While I am somewhat sympathetic to the Government’s rollover policy, Ezzard Miller’s letter to this newspaper published on 14th January is more of a rant than a reflection of reality.
I will confine my comments to two sentences in his letter.
Ezzard Miller states that ‘Qualified Caymanians with five years of relevant industry experience are regularly passed over and ignored by foreign management to promote non-Caymanians who have zero knowledge and experience.’
My firm employs both Caymanians and non-Caymanians.
We would far rather employ an equally qualified and experienced Caymanian over a non-Caymanian. The same applies to all rational, intelligent business owners.
Apart from the incremental cost of work permit fees incurred when hiring a non-Caymanian, there is the difficult-to-quantify cost of a huge amount of senior management time that is consumed dealing with Immigration Department matters.
Then there is the uncertainty that after seven years of building relationships with clients and learning your business, is the non-Caymanian employee going to be rolled over? Or is their spouse going to get homesick and wish to return after only a few years to whence they came?
The Caymanian employee is here to stay.
I would go so far as to say that an equally qualified and experienced Caymanian is likely to command a higher salary than his non-Caymanian counterpart for the reasons mentioned above.
In the following paragraph Mr. Miller states that ‘The rollover policy is in many respects already negated by the provision in the law of key employee and the qualification to be certified as such is so broad and easy that most of the 24,685 persons on work permits in 2006 can qualify.’
Anecdotally, Mr. Miller’s assertion does not ring true.
With Mr. Miller’s seeming access to a plethora of work permit data and his sprinkling of statistical data on the subject, making such a bold blanket statement seems a little careless without having any support from statistical data.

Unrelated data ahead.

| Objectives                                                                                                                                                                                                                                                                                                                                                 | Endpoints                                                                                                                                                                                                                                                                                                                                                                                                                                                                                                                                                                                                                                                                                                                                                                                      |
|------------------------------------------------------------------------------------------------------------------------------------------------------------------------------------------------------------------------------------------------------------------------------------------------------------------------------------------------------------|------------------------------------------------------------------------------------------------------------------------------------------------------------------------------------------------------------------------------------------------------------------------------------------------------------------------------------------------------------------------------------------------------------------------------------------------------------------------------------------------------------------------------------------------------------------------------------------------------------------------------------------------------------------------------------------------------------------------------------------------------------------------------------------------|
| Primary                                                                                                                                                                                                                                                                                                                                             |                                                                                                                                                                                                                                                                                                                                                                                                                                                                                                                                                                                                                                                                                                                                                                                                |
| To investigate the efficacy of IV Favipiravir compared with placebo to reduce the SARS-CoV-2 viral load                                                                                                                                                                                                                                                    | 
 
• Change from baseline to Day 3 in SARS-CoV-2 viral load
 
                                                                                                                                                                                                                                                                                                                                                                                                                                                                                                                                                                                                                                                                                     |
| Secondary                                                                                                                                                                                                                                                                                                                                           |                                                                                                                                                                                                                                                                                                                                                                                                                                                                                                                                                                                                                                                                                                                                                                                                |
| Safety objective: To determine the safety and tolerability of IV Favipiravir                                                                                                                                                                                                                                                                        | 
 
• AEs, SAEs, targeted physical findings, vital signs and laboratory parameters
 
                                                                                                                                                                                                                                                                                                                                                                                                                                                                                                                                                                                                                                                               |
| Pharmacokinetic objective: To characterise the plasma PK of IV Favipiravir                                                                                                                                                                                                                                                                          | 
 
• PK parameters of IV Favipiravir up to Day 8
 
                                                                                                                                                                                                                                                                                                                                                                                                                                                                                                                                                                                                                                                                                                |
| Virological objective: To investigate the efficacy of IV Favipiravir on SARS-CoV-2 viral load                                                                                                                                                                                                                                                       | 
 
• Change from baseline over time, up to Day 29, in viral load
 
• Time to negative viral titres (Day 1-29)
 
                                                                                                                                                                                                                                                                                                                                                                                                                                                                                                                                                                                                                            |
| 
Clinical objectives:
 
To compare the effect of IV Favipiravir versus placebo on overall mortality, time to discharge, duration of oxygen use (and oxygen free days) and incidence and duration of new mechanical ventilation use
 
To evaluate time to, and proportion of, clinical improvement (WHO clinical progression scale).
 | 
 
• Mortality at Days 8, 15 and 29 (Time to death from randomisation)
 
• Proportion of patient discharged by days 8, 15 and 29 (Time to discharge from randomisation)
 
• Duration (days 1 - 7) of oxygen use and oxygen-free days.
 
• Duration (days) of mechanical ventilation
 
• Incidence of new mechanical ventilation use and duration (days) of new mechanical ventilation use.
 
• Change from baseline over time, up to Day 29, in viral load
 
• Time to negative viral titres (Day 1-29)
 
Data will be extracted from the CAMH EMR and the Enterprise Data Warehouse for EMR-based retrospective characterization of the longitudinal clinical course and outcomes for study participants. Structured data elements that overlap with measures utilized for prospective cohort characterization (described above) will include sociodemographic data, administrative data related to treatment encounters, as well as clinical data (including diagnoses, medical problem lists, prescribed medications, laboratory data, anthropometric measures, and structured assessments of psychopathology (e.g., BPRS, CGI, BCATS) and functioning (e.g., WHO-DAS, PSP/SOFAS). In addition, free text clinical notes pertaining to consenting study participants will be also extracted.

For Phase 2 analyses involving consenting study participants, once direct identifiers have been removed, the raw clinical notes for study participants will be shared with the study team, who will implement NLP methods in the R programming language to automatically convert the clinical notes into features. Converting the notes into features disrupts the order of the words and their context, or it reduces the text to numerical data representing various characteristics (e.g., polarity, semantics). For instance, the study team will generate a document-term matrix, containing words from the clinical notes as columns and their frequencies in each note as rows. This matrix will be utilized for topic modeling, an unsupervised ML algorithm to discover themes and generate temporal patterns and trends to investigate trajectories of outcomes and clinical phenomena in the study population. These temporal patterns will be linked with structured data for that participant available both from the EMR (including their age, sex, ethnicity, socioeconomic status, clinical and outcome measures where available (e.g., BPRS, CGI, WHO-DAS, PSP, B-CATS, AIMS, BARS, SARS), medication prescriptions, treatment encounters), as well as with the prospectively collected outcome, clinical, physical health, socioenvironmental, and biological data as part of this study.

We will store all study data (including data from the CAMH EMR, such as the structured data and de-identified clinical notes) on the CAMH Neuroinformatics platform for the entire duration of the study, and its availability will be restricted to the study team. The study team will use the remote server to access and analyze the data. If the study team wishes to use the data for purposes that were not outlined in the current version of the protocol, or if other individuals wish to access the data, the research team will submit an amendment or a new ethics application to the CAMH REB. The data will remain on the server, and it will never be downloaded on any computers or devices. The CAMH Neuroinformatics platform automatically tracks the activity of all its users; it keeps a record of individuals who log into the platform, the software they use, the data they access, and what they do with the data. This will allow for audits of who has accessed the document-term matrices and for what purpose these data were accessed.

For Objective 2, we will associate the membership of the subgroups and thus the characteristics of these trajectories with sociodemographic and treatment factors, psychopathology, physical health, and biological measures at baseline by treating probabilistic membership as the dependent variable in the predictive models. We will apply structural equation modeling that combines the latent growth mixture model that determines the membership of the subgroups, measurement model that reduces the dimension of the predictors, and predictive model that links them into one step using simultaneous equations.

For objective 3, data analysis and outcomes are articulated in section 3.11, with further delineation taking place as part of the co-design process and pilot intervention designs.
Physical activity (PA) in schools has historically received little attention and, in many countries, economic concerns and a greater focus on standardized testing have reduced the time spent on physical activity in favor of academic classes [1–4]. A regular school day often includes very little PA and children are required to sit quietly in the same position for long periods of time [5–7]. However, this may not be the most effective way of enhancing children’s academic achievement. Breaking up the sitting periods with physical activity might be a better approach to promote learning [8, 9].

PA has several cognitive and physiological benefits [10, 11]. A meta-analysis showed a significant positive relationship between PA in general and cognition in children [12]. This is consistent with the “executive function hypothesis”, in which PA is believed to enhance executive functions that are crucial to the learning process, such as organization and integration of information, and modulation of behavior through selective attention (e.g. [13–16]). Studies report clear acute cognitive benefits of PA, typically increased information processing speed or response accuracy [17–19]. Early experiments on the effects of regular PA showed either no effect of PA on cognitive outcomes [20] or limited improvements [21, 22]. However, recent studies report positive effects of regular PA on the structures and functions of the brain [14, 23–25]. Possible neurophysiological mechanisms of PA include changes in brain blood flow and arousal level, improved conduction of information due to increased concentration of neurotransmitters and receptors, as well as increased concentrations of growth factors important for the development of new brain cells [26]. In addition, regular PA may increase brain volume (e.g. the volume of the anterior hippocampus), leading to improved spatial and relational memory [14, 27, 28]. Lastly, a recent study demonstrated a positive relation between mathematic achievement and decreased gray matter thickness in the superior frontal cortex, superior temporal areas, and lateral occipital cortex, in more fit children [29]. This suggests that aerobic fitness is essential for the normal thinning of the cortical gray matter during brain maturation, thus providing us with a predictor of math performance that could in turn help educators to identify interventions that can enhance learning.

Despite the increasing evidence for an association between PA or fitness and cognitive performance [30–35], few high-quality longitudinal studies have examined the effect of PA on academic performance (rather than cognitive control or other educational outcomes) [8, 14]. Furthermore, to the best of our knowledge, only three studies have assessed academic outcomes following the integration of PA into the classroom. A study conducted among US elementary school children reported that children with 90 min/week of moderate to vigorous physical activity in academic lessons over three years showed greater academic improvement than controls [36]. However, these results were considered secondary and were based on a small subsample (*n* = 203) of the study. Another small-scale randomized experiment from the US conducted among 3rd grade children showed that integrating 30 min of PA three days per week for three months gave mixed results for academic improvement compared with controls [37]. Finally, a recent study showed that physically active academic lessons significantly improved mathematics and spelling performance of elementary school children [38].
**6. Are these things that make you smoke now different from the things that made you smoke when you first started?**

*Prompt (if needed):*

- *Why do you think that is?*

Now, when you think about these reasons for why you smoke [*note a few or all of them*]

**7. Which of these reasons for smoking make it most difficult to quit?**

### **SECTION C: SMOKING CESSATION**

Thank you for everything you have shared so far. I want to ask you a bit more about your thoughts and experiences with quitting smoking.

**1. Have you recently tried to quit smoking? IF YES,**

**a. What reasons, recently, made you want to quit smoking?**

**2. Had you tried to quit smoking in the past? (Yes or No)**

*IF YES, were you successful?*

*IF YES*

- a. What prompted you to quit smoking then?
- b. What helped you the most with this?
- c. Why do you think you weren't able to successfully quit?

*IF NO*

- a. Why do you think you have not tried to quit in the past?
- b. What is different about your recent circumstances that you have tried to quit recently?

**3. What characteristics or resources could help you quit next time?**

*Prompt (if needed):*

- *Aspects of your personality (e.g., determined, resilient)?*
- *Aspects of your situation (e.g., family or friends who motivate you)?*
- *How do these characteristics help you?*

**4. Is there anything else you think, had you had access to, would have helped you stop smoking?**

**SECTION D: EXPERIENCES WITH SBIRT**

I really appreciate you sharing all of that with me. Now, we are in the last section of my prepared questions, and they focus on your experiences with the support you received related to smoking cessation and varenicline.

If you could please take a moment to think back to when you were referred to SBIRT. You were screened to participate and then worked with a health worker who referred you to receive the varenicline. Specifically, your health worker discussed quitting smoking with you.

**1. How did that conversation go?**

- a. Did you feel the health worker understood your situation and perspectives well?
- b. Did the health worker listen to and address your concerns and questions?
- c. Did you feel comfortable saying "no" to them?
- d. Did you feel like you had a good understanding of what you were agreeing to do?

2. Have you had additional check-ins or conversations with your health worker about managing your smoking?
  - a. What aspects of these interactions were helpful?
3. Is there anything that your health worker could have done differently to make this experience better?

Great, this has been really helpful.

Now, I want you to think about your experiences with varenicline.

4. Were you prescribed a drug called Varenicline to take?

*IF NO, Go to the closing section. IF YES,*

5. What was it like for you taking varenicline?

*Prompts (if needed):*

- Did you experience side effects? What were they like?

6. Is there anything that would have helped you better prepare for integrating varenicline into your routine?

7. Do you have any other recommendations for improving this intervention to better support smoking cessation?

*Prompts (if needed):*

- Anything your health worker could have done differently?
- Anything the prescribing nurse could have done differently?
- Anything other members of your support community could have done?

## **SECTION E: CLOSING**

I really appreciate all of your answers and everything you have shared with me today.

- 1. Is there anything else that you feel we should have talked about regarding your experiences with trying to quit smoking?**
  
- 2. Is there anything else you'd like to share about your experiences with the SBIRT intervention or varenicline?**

A major part of the solution to the disenchantment by some Caymanians that non-Caymanians hold many of the senior management positions in commerce is to improve educational opportunities for Caymanians.
For the past nine months my firm has been offering a full scholarship worth C$20,000 per annum to attend Bishop’s University in Canada, which I attended nearly 25 years ago.
The scholarship covers the cost of tuition, residence, books, a meal plan, and compulsory fees.
The scholarship is only available to Caymanians who are enrolled in any school in the Cayman Islands.
Preference will be given to students wishing to major in business. Consideration will be given to the financial ability of the student to pay international student fees.
Disappointingly, in spite of assistance from the Ministry of Education in publicising this scholarship, so far there has not been a single applicant for the scholarship.
Hopefully this letter will evoke an application from a bright, ambitious young Caymanian.
Any Caymanian student interested in applying for this scholarship should contact either the Department of Education or Bishop’s University.